The ovaries are a unique and necessary part of the female reproductive system. There are two ovaries on either side of the uterus, responsible for producing eggs (ova) that travel through the fallopian tubes to the uterus. When the eggs are fertilized by sperm, a fetus can grow, and a baby can be conceived. Besides the reproductive process, the ovaries make the hormones estrogen and progesterone. There are many things that can go wrong in the ovaries, which is why it is important to pay any attention to any signs of trouble or pain.
Each year, about 22,000 women in the United States are diagnosed with ovarian cancer. While it is not the most common type of cancer among women, ovarian cancer ranks fifth in cancer deaths or those women diagnosed. Most women who develop ovarian cancer are over the age of 60. One of the most important things to help prevent and treat ovarian cancer is to get regular screenings and be on the lookout for tumors and other abnormal growth.
A tumor is a solid mass that can be either benign (non-cancerous) or malignant (cancerous). An ovarian tumor is a slow-growing abnormal mass of tissue or fluid-filled cyst. It is important to identify any noticeable symptoms, as this type of cancer in the ovaries often goes undetected until it has spread within the pelvis and the stomach. In other words, ovarian tumors are generally asymptomatic, meaning a woman rarely has any noticeable symptoms. Feelings of discomfort and pain may signify that there has been significant cancer growth, so time is of the essence for treatment.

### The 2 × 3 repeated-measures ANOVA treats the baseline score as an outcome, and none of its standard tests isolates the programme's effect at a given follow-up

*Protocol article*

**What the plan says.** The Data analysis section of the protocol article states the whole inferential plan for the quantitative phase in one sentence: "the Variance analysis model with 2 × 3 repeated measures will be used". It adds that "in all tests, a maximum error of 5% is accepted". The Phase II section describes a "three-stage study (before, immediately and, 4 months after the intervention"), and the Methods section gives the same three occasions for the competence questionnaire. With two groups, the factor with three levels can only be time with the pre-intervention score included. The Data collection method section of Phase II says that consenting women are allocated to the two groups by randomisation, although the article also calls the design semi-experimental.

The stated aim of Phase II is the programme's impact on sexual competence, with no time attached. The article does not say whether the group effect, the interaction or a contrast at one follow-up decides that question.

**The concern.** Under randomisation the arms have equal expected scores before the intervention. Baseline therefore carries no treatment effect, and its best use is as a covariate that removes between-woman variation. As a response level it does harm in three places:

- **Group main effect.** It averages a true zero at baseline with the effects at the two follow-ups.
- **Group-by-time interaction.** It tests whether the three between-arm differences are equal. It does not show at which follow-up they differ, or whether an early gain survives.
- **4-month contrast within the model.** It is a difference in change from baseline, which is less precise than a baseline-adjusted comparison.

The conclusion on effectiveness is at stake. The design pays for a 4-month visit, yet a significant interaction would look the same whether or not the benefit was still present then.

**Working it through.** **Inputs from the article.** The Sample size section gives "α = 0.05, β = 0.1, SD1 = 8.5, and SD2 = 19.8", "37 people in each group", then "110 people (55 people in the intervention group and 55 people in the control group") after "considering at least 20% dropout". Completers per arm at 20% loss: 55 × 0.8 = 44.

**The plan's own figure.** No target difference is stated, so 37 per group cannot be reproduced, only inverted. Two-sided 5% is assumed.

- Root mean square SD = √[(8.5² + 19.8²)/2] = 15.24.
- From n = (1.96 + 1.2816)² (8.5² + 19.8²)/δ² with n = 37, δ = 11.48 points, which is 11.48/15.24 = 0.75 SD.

At the later stages, ovarian cancer is more difficult to treat and can be fatal if it continues to go untreated. Symptoms of ovarian tumors include:
- Abdominal pain
- Trouble urinating or frequent urination
- Low back pain
- Pain with sexual intercourse
- Bad menstrual cramps during a woman’s periods
- Feeling full quickly after eating, or no appetite
- Nausea or vomiting
The causes of ovarian cancer and ovarian tumors are not well documented, so it’s not so easy to determine who might be more at risk. Some research suggests a correlation between certain risk factors and the development of ovarian tumors, such as: obesity, infertility, and a family history of ovarian tumors or ovarian cancer. Of course, if you have a family history of cancer it is important to stay on top of screening.
Since symptoms are rare in the early stages, tumors are normally spotted during routine physical exams, including a pelvic exam or Pap test. To avoid the progression and growth of ovarian tumors and cysts, women should always have routine pelvic exams to help ensure that changes in the ovaries are diagnosed as early as possible.
To learn more about ovarian tumors, including screening and how to treat them, call University OB/GYN Associates at (315) 464-5162 to request an appointment or request an appointment online.